José Medina is a philosophy professor at Vanderbilt University who specializes in Gender and Race Theory. His book The Epistemology of Resistance introduces a “contextualist” model for understanding how our participation in systems of oppression via our race, gender, and sexuality affects our ability to know truth. While its highly technical language may be difficult for readers unfamiliar with philosophy, it’s an excellent example of how contemporary critical theory approaches epistemology, that is, the study of how we come to know truth.
Medina’s basic thesis is that our social location, in particular whether we are part of a dominant, oppressor group or a subordinate, oppressed group, will influence our understanding of and our sensitivity to the truth:
“In a situation of oppression, epistemic relations are screwed up. Inequality is the enemy of knowledge: it handicaps our capacity to know and to learn from each other. Social injustices breed epistemic injustices… this is the premise of this book… and it is also an idea amply discussed in the recent philosophical literature on social knowledge, especially in normative epistemology, feminist theory, and critical race theory” (p. 27).
On the one hand, whites, men, heterosexuals, cisgendered individuals, etc… will tend to be blind to certain truths and, what’s more, will tend to be ‘blind to their own blindness. (Medina calls this situation ‘meta-blindness’, p. 75). On the other hand, people of color, women, LGBTQ+ individuals, etc… will potentially be aware of certain truths and will also be more sensitive to the ways in which social location produces blindness:
“Gender- and color-blindness are forms of active ignorance supported by the epistemic vices we have discussed. Gender- and color-blind subjects tend to arrogantly assume that there is nothing to see, that those aspects of identity can play no role or have no significance, no matter what others see. These subjects also become epistemically lazy… and close-minded” (p. 38)
“oppressed groups do have a distinctive set of experiences and … are better positioned and better equipped for a particular kind of epistemic subversion… As Mills puts it, ‘Hegemonic [dominant] groups characteristically have experiences that foster illusory perceptions about society’s functioning, whereas subordinate groups characteristically have experiences that (at least potentially) give rise to more adequate conceptualizations’” (p. 46).
While Medina affirms that this asymmetry extends to all areas of social oppression, he focuses on race in particular as a site of ‘epistemic injustice’, where racial ideology produces blindness and ignorance for whites while creating a ‘double consciousness’ in people of color that can produce heightened perception of truth and clarity of thought.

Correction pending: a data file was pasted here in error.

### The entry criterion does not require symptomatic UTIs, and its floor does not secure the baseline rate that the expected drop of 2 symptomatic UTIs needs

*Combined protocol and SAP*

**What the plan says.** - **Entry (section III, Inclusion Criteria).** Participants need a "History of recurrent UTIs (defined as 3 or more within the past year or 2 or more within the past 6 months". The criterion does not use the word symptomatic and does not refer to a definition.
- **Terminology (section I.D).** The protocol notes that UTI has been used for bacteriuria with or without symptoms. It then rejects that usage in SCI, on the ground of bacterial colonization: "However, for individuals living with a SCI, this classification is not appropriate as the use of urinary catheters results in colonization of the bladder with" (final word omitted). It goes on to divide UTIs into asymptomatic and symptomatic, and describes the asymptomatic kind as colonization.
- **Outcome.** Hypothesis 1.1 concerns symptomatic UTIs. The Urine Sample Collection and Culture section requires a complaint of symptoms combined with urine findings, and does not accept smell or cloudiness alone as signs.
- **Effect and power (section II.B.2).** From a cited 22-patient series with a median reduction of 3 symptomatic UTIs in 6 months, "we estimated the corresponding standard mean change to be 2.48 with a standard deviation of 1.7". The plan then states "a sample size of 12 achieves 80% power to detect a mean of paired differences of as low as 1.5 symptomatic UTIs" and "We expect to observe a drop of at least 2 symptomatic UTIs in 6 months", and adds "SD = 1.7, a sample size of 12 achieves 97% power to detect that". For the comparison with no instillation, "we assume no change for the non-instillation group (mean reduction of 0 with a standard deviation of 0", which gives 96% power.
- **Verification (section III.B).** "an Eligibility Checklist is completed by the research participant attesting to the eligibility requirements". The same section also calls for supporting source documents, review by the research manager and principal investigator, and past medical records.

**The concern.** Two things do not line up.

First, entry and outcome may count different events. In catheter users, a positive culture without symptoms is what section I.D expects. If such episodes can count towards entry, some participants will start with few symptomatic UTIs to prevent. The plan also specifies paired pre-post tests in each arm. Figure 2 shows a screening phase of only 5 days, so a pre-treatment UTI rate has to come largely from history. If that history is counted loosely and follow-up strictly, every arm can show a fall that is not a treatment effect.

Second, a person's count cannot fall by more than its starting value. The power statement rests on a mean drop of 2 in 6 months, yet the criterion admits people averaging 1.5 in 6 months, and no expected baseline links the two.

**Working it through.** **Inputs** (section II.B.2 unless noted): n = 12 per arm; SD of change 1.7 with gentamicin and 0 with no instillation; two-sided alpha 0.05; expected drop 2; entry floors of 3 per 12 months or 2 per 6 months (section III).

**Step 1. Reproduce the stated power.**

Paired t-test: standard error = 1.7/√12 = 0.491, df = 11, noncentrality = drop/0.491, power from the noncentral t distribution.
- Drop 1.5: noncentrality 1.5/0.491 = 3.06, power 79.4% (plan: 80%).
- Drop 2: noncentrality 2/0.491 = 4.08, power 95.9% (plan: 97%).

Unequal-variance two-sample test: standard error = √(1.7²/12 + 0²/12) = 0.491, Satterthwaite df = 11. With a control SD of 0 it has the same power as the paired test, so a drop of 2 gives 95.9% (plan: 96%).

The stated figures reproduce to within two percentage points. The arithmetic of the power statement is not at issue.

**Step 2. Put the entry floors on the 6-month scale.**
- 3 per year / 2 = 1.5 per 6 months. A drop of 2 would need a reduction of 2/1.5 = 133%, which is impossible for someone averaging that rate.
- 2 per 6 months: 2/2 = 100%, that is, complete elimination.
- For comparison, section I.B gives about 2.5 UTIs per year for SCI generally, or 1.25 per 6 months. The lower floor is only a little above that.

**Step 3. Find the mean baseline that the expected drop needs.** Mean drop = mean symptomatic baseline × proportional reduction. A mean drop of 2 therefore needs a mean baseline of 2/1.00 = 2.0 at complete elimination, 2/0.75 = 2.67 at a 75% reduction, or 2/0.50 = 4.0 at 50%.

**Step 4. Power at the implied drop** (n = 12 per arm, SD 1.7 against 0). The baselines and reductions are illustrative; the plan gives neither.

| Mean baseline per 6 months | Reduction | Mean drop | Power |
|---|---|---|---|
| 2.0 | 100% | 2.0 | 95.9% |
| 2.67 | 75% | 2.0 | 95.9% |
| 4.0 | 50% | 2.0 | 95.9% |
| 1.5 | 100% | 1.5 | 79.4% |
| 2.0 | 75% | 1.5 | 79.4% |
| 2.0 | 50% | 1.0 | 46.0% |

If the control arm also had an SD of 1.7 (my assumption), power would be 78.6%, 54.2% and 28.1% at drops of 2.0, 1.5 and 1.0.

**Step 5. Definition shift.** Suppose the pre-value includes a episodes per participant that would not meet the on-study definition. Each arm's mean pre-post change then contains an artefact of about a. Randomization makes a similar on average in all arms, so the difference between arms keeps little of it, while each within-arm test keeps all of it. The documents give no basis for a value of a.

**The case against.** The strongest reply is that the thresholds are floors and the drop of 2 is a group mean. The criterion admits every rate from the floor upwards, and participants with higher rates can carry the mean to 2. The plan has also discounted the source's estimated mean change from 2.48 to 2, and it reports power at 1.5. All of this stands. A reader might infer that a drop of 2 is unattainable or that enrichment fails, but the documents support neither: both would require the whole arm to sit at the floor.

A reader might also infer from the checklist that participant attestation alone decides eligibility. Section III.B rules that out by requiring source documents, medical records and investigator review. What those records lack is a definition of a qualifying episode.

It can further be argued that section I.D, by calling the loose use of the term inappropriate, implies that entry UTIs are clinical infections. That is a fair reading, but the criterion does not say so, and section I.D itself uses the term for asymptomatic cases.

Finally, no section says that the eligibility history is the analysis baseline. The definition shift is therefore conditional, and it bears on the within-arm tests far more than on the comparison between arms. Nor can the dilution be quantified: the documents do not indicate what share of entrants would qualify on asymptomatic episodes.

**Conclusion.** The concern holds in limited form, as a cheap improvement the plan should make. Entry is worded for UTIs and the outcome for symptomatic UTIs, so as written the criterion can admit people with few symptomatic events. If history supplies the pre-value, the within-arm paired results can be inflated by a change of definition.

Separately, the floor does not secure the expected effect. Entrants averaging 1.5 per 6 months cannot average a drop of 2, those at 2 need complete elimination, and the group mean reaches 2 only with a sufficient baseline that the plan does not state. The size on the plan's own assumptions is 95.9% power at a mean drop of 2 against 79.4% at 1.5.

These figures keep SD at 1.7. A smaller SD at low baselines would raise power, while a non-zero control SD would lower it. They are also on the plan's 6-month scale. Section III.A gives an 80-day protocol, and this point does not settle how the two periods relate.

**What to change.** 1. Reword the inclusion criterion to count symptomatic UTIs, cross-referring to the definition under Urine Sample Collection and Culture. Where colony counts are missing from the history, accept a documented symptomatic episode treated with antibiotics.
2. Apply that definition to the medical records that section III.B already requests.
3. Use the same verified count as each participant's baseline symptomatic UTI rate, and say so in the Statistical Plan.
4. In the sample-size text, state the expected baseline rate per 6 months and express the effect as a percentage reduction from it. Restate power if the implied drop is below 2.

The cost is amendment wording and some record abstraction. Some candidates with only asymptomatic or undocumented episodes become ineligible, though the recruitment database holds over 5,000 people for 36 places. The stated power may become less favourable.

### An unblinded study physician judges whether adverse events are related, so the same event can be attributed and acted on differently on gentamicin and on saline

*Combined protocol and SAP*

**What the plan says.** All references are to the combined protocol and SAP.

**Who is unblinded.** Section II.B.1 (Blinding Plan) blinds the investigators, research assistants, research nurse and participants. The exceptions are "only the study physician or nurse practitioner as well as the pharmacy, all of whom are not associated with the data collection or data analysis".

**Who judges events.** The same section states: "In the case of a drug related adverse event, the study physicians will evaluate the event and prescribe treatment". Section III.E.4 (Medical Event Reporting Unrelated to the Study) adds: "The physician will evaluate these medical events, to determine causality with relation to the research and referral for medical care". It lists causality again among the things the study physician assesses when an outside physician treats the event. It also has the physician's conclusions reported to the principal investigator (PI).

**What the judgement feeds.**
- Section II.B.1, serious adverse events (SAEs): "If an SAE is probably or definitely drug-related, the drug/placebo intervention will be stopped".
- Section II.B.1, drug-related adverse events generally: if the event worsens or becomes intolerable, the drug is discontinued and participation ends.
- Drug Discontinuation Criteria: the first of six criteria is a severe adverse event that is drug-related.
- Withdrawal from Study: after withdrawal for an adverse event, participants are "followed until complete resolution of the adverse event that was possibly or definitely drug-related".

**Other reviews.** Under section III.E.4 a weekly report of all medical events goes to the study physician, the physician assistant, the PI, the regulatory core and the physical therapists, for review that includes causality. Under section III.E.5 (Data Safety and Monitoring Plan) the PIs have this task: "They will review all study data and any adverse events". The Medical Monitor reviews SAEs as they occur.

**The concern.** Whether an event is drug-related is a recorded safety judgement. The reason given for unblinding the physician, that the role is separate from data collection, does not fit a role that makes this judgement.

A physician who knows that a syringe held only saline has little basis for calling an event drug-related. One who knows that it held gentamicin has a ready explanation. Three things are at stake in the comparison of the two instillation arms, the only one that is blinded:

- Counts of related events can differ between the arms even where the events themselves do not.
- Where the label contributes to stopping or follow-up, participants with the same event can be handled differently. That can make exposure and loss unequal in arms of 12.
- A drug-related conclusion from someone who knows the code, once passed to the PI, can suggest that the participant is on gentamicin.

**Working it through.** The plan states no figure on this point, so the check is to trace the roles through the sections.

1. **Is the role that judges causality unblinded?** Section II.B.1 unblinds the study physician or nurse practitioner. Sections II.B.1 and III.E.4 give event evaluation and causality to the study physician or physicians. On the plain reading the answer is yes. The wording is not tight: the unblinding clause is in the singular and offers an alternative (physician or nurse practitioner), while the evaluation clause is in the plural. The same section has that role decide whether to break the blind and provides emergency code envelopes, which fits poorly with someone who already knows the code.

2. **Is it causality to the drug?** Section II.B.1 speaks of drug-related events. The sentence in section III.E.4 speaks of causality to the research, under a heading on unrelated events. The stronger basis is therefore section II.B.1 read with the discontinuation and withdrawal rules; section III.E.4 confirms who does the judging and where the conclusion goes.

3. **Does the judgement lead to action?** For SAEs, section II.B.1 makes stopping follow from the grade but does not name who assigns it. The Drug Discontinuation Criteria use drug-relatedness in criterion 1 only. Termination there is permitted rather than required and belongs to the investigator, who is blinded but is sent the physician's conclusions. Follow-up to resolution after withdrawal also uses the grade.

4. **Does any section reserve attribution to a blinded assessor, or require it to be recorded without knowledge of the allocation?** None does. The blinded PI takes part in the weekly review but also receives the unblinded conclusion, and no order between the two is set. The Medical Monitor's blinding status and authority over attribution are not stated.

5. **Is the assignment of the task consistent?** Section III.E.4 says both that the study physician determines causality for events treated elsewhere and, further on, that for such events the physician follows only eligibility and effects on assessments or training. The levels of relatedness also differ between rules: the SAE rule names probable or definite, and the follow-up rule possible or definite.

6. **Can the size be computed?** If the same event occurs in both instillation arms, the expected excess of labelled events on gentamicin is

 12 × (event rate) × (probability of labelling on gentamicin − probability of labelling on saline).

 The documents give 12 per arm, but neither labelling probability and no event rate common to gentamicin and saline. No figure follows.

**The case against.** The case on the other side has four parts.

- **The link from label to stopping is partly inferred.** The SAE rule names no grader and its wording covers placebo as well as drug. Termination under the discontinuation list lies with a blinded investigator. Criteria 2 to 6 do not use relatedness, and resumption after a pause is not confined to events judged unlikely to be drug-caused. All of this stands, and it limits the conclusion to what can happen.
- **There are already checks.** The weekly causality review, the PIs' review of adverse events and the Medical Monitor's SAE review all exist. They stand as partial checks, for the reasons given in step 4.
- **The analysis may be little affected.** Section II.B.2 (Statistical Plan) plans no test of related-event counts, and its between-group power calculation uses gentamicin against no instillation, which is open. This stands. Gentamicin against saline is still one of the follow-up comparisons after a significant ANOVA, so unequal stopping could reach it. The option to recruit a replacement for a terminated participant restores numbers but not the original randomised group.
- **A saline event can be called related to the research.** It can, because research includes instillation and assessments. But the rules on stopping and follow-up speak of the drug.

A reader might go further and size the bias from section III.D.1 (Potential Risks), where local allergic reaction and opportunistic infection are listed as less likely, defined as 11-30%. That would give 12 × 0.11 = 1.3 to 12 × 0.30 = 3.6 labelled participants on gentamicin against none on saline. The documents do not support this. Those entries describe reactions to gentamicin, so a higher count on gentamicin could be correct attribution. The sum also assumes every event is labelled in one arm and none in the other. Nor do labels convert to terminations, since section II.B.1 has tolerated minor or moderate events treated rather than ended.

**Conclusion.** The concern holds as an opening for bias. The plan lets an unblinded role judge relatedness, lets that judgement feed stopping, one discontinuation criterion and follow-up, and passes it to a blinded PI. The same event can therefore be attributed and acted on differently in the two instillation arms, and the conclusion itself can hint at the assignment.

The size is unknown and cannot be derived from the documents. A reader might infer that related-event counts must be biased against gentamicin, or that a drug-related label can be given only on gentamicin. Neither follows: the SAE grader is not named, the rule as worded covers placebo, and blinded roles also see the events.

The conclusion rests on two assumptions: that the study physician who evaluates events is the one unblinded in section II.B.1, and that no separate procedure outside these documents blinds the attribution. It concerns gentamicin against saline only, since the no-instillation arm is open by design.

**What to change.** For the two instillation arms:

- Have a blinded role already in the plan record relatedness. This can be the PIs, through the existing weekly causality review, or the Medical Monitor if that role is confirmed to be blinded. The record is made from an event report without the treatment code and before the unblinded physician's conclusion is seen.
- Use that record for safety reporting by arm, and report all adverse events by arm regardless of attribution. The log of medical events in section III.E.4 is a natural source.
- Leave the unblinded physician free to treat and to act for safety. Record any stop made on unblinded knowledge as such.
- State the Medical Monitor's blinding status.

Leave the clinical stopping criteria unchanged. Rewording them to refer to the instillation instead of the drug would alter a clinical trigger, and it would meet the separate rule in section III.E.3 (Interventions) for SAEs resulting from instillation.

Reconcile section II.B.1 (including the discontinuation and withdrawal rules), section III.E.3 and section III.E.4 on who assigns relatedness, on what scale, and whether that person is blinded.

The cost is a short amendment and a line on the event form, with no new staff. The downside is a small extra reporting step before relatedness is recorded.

“racially privileged subjects tend to develop a special kind of hermeneutical insensitivity with respect to racial meanings, whereas racially oppressed subjects tend to become attentive and sensitive to them” (p. 104)
“In his now-classic The Racial Contract, Charles Mills (1997) put white ignorance on the agenda of critical race theory. There Mills argues that privileged white subjects have become unable to understand the world that they themselves have created; and he calls attention to the cognitive dysfunctions and pathologies inscribed in the white world and constitutive of its epistemic economy, which revolves not only around the epistemic exclusion and stigmatization of people of color, but also around a carefully cultivated racial blindness of the white gaze. As Mills suggests, white racial ignorance is a form of self-ignorance: the inability to recognize one’s own racial identity and the presuppositions and consequences of one’s racial positionality” (p. 105)
“white ignorance is a prime example of active ignorance – a recalcitrant, self-protecting ignorance that builds itself around an entire system of resistances” (p. 107)
“active ignorance that protects privilege and hides complicity with oppression is motivated by the need not to know… Maintaining privilege can indeed be a powerful source of resistance against expanding one’s hermeneutical sensibilities, resulting in a stubborn refusal to understand certain things that can destabilize one’s life and identity” (p. 109)
Despite these statements, Medina’s position is far more nuanced that the claims of radical postmodernists or standpoint epistemologists. For example, Medina insists that social location alone is insufficient to determine whether one is blind or lucid: “belonging to the dominant class is not a necessary condition for having any particular epistemic vice [nor is it a] sufficient condition for the epistemic vices” (p. 40). “We cannot generalize and talk about the epistemic perspective of the oppressed or the epistemic perspective of the oppressor. Such rigid and homogeneous categorizations of social groups lead to nothing but stereotypes, bad sociology, and bad epistemology” (p. 45). In addition, Medina clearly rejects relativism and insists that objective truth exists although, admittedly, it is not entirely clear what he means by objective truth.